Saturated fat, mostly found in animal products, hinders the absorption of blood sugars by the muscles. This leaves sugar in the blood, which our pancreas tries to adjust by producing more insulin. This could lead to insulin resistance, that can cause type 2 diabetes and other health complications.
That’s why a healthy diet, with little or no animal products, is the preferred diet combined with juicing for a boost in nutrients.
Which is the best juice?
The ideal juice is made with mostly vegetables, especially loads of dark leafy greens like kale and spinach. Add just a small amount of fruit for taste and extra vitamins. Spices like ginger and turmeric should be added as they are packed with health benefits.
Juicing the right ingredients will give you a nice energy boost, without the highs and lows of too many sugars. But more importantly, it will replenish your body with precious vitamins, minerals and antioxidants.
What are vitamins?
Vitamins are organic compounds that our bodies need to sustain life and growth. Without them, our bodies cannot function properly. Our bodies are not able to create most of the vitamins, so we need to get them from the foods we eat and a healthy diet. Not getting enough vitamins will result in different types of vitamin deficiency-related diseases.
There are thirteen known types of vitamins, and each one of them serves different purposes for our bodies.
What are minerals?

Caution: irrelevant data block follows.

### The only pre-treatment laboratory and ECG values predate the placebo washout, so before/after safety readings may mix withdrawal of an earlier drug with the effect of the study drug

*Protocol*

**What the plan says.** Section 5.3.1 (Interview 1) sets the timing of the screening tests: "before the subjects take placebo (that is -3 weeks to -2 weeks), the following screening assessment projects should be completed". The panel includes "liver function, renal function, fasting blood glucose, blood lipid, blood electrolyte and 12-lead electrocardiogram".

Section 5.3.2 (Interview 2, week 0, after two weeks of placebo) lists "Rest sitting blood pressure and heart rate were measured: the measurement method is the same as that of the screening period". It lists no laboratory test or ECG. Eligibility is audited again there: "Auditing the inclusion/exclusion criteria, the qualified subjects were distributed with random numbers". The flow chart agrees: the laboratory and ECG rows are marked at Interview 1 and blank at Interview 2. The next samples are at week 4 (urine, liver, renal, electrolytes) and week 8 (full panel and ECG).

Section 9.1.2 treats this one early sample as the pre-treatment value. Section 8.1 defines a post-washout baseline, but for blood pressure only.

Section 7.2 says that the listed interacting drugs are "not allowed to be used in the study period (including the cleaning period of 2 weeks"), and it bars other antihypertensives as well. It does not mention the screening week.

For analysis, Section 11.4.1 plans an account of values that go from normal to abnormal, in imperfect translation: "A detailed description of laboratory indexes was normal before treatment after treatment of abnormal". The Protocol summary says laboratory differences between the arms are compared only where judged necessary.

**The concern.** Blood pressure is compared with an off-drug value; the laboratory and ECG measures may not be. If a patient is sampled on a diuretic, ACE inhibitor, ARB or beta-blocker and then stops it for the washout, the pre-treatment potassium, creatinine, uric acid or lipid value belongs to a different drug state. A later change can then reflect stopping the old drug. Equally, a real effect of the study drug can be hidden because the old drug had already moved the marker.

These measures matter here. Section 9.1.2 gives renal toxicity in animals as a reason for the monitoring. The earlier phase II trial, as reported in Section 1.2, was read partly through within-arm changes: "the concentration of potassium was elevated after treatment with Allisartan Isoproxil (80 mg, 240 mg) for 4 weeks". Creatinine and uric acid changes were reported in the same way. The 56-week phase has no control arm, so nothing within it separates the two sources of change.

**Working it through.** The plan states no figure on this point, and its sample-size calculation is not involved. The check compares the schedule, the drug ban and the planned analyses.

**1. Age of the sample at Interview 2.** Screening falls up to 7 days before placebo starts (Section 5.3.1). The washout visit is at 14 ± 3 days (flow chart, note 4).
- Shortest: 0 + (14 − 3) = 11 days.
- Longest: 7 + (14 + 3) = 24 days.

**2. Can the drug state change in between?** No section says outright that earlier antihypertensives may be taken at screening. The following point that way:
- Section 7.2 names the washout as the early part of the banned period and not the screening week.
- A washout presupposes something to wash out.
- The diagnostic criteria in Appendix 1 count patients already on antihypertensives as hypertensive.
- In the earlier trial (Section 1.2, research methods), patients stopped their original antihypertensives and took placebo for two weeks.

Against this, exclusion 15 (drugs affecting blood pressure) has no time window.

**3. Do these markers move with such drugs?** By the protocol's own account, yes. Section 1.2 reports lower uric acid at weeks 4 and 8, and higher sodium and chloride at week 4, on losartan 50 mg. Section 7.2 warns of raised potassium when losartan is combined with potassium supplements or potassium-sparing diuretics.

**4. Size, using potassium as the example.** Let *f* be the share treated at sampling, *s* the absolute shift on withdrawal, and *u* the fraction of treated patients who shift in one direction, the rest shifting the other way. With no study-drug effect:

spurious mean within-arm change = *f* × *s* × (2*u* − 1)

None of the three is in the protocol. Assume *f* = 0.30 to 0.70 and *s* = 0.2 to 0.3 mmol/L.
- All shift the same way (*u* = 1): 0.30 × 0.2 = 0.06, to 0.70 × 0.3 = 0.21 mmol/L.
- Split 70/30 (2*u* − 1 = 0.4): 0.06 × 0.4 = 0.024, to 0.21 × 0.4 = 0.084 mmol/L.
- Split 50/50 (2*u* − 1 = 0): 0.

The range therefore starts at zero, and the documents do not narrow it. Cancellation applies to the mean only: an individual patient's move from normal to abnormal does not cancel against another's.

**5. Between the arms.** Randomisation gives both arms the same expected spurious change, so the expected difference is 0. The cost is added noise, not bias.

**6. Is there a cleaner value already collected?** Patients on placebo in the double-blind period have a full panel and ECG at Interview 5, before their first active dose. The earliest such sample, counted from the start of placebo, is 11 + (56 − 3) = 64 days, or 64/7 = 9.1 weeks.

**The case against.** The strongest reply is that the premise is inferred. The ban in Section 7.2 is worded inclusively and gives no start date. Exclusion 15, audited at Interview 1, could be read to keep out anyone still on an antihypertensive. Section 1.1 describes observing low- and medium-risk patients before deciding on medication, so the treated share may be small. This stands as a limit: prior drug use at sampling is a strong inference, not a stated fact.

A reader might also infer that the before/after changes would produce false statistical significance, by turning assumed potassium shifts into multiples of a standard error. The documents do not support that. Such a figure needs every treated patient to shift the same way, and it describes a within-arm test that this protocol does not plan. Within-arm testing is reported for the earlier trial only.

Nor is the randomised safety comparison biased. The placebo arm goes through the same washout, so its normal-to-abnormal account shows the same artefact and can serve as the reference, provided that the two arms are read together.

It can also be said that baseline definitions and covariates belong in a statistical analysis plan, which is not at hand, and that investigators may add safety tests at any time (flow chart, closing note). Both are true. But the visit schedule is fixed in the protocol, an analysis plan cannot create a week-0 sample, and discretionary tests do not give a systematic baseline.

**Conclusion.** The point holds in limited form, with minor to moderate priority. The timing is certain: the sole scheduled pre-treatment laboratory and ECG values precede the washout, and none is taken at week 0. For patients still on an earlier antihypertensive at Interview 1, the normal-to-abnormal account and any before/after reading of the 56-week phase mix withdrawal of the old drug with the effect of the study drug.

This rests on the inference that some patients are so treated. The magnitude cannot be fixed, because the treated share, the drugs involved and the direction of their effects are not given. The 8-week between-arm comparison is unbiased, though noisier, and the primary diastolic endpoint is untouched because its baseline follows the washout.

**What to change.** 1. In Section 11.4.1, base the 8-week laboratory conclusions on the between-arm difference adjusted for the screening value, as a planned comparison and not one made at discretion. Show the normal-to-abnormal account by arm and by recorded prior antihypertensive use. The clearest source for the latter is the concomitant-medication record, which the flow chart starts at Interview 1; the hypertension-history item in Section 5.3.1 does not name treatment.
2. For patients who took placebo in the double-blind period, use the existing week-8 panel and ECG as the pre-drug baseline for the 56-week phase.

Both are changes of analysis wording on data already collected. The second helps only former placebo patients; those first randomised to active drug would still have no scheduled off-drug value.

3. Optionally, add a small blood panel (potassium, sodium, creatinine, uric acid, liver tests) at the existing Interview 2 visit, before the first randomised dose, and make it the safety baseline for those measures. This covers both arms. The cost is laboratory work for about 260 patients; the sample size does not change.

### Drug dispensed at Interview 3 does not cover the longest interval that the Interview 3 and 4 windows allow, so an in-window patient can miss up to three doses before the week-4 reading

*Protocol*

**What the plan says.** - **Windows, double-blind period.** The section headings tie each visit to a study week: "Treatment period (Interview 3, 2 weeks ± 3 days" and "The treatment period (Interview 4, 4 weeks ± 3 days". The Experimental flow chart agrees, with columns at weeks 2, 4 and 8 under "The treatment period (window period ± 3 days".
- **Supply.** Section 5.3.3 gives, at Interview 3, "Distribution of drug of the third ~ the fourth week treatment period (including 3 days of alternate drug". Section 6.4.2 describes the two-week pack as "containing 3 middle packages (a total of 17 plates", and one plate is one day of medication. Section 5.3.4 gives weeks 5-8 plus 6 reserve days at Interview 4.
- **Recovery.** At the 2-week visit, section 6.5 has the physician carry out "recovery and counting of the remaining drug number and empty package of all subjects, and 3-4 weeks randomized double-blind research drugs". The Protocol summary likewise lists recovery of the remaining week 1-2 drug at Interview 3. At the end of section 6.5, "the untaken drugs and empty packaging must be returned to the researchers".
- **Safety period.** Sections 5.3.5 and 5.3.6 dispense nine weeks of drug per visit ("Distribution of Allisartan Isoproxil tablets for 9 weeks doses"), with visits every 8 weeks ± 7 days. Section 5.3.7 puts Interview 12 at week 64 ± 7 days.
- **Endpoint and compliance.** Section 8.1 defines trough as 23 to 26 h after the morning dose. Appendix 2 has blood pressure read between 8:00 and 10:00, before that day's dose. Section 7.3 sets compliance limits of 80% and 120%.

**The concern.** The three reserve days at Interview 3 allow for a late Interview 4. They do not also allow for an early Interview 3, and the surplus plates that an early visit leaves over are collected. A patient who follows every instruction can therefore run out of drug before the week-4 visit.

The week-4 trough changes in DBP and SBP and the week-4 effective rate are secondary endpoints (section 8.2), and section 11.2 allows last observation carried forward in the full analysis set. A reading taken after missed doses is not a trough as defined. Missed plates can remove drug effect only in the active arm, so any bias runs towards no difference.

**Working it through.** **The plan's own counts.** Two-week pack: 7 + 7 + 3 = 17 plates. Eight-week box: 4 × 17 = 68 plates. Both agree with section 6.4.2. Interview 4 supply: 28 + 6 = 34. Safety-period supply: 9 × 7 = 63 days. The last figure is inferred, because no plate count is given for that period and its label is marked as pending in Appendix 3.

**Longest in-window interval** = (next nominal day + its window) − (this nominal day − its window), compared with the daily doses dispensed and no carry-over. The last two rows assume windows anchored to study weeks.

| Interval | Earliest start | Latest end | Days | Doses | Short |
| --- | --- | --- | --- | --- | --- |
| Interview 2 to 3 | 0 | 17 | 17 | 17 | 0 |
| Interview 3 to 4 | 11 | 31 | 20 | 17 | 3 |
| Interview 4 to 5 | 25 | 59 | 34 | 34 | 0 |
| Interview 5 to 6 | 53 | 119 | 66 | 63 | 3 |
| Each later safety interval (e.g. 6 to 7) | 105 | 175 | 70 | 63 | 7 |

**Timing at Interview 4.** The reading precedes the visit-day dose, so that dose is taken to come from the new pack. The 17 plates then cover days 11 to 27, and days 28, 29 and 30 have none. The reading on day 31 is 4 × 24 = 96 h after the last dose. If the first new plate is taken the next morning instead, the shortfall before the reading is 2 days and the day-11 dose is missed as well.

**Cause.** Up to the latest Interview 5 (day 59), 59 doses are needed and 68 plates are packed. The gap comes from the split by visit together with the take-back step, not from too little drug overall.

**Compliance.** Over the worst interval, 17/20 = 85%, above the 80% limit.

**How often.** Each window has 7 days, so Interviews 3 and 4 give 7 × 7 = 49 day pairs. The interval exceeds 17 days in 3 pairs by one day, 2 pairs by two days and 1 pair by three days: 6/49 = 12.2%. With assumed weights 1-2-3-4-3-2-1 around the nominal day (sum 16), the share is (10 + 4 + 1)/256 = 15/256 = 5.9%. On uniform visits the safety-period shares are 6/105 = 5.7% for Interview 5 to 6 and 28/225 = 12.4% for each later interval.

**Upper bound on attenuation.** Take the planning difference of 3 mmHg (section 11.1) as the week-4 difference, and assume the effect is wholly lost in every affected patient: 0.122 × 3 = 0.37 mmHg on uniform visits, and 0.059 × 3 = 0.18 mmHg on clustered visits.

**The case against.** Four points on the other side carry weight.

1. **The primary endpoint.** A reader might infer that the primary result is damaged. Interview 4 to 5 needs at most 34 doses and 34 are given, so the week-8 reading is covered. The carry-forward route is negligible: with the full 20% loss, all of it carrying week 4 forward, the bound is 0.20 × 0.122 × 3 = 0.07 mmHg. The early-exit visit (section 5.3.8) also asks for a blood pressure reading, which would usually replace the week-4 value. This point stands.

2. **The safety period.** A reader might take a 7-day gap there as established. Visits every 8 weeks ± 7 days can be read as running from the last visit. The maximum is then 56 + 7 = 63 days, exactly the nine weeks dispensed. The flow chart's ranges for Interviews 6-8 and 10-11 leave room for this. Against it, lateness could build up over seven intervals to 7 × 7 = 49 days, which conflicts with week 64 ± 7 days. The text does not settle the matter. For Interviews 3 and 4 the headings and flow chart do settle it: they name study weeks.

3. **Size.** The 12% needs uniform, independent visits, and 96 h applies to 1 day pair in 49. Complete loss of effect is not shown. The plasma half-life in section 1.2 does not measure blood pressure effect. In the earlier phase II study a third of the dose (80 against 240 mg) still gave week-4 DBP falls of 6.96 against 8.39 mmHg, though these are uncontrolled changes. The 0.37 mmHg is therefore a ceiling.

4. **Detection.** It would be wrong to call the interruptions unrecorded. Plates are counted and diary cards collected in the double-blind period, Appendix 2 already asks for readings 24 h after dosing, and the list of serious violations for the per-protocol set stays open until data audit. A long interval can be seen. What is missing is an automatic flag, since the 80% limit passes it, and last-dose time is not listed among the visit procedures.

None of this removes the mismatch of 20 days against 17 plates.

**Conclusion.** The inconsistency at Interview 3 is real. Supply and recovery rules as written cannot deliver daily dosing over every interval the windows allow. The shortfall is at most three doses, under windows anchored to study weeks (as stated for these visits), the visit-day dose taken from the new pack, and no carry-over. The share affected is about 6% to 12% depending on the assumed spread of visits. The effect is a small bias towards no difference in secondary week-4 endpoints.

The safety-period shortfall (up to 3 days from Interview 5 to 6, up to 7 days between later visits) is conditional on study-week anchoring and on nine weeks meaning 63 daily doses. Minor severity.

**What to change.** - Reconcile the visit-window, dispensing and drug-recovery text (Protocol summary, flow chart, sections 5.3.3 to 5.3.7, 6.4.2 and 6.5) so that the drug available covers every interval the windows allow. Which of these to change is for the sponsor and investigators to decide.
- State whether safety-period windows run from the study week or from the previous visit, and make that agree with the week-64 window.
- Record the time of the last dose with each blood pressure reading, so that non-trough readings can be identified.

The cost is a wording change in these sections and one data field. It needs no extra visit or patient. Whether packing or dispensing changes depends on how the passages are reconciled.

Just like vitamins, minerals are also crucial for the proper functioning of our bodies. Minerals are solid substances found mostly in water, rocks and soil, but they can also be found in small quantities in the foods we eat. Some examples of essential minerals are calcium, iron, potassium, magnesium, sodium, and zinc.
Minerals are split into two categories; the macrominerals and trace minerals. The macrominerals are needed in the body in relatively large quantities, whereas trace minerals are required in small amounts. Both categories are vital for the building of bones, formation of red blood cells, proper function of muscles and nervous system, to name a few.
So minerals are essential for a healthy body.
What are antioxidants?
Antioxidants are compounds that combat free radicals. Free radicals are harmful molecules produced in our bodies as a result of the foods we eat or pollution of the environment we live in. The amount of antioxidants in our body needs to outnumber the free radicals to maintain a healthy body. Free radicals cause cell deterioration, various illnesses like cancer, and they speed up our natural ageing process.
Our bodies and proper nutrition create antioxidants to ward off toxic free radicals.
Our bodies depend on vitamins, minerals and antioxidants for proper health, growth, strength and cell repair. These nutrients are found mainly in plants. About 90% of Americans today do not reach the recommended daily intake of fruits and vegetables.
So drinking 100% fresh juice is a great way to help the body absorb quickly and restock these nutrients.